Journal article Full text available online for free

Let people loose

Author:
LLOYD Mark
Journal article citation:
Community Care, 26.10.06, 2006, pp.32-33.
Publisher:
Reed Business Information

This article provides a comparison of older care in Finland and the UK, based on a study visit by staff from Kent Community Housing Trust to the combined health and social services department in the Espoo region. The article concentrates on lessons to be learned for older care – particularly residential – in the UK. It focuses on the benefits of nursing and social care combined services, contrasting Finland’s guiding principle that “regulation stifles the soul” in older care, with the UK approach of overregulation.

Journal article

Community prevalence of alcohol use and concomitant use of medication - a source of possible risk in the elderly aged 75 and older?

Authors:
AIRA Marja, HARTIKAINEN Sirpa, SULKAVA Raimo
Journal article citation:
International Journal of Geriatric Psychiatry, 20(7), July 2005, pp.680-685.
Publisher:
Wiley-Blackwell

This study explores alcohol use and concomitant use of prescription and over the counter (OTC) medicines in people aged 75 years or over. The study used a community-based randomized survey of home-dwelling older people in the City of Kuopio, Finland. A random sample  of 700 persons aged 75 years or over was used, of whom 601 participated (86%). Only 523 home-dwellers were included in this study. Of the participants, 44% used alcohol. Most alcohol drinkers used medications on a regular basis (86.9%) or as needed (87.8%), among them medicines known to have some potential interactions with alcohol. Elevated mean corpuscular volume was more widespread among alcohol drinkers than non drinkers. The authors conclude theoretical risks posed by alcohol use are not minimal in the older elderly, though the quantity of alcohol use is not considerable. Physicians and nurses should pay attention to chronic diseases and medications when counselling aged people about alcohol consumption. The question of clinical importance of alcohol-medication interactions needs to be studied further.

Journal article

Building bridges: designing for elderly people

Author:
HOGAN Paul
Journal article citation:
Access by Design, 67, May 1995, pp.14-16.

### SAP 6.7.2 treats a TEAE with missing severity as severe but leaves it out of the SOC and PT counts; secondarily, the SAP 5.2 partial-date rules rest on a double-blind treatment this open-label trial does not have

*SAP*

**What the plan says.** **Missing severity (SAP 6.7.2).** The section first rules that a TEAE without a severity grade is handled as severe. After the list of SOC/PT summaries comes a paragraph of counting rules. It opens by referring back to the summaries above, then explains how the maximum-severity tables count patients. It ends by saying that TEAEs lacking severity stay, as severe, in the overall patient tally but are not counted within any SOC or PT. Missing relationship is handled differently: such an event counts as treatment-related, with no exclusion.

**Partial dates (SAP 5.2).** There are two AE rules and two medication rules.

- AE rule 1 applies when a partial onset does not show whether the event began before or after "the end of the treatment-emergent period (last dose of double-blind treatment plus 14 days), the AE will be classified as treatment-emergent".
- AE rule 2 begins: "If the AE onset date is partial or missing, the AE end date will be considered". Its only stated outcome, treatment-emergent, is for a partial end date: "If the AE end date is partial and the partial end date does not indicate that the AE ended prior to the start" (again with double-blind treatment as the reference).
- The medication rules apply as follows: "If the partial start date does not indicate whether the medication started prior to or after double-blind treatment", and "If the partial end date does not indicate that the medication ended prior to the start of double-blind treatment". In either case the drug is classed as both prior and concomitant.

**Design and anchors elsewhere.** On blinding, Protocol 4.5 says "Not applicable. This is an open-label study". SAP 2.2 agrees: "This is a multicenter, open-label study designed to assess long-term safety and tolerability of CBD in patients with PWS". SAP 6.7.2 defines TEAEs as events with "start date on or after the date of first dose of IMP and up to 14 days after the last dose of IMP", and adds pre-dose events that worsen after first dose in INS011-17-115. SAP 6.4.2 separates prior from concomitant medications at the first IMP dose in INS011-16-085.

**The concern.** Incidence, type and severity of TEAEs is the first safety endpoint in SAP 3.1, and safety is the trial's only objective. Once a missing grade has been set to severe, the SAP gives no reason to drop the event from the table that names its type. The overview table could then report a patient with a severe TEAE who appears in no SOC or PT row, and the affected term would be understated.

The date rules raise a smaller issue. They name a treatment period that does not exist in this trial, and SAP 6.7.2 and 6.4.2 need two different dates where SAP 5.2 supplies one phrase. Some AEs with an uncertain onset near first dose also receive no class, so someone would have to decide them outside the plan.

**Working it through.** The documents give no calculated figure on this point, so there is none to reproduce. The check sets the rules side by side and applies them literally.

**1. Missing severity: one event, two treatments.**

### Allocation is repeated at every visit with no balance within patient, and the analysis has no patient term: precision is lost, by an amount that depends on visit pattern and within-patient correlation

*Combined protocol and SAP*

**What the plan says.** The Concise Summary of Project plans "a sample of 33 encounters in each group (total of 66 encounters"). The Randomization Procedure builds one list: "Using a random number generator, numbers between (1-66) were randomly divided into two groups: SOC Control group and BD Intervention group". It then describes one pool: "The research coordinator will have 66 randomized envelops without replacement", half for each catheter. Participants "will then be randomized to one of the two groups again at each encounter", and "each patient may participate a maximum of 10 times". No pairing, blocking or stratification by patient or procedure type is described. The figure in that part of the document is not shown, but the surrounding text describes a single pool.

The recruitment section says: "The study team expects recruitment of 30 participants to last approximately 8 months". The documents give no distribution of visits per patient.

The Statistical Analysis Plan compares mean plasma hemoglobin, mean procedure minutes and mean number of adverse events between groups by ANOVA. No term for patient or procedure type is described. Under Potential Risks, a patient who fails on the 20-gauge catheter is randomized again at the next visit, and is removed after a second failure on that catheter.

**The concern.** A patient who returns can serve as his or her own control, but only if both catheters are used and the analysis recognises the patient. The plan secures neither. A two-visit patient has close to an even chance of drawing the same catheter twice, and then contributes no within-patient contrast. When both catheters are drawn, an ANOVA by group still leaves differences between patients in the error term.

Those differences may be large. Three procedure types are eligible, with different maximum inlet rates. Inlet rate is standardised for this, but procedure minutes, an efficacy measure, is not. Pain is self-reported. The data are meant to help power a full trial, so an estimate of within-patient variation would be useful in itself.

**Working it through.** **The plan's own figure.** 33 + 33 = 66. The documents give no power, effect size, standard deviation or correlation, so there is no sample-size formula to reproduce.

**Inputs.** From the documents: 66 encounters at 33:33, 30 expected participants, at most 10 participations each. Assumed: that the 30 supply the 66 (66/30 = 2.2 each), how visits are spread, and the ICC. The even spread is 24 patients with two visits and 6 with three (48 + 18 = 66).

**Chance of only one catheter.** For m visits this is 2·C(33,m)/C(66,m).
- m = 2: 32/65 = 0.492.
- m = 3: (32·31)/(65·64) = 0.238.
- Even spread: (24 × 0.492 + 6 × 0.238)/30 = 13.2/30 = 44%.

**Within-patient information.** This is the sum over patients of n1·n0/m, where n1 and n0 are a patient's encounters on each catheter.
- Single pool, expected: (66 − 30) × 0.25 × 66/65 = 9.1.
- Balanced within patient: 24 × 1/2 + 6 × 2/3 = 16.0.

Publisher:
Centre for Accessible Environments

An extract from a paper delivered to a second year post-graduate course on gerontechnology in Oulu, Finland. Discusses the needs of the elderly consumer and the desirability of an inclusive design philosophy in responding to them.

Journal article

Australia's retirement income revolution: a Finnish system 'down-under'

Author:
OLSBERG D.
Journal article citation:
Scandinavian Journal of Social Welfare, 4(1), January 1995, pp.8-18.
Publisher:
Munksgaard/ Blackwell

This article first examines Australia's retirement income system, recent government policy changes and likely implications of these retirement policy changes for the future of Australia's traditional welfare state. Cross-national comparisons of the retirement income regimes in Finland and Australia, identifying international best practice in each country, comprise the second half of the article. Such comparisons will be of interest to policy-makers seeking new policy directions.

Journal article

Mot en ny institutionsvardag. (Towards a new everyday life in institutions.)

Author:
VILJARANTA Liisa
Journal article citation:
Nordisk Sosialt Arbeid, 13(4), 1993, pp.19-27.
Publisher:
Universitetsforlaget AS

Describes a development project carried out in some institutions for the elderly in Finland. The project lasted almost three years, with the aim of changing the everyday life of the institution so that there would be greater scope for self-determination and participation for the older people. All the employees, from the superintendent to the caretaker, took part in the development and the associated group work, which was the most important working form used by the project.

Journal article

Ideals lost? Current trends in Scandinavian welfare policies on ageing

Author:
DAATLAND Svein Olav
Journal article citation:
Journal of European Social Policy, 2(1), 1992, pp.33-47.
Publisher:
Sage

Considers the extent to which the traditional ideals underlying the Scandinavian welfare state - solidaristic and egalitarian - are under threat in the light of signs of less state ambition, and public criticisms about the amount of public expenditure.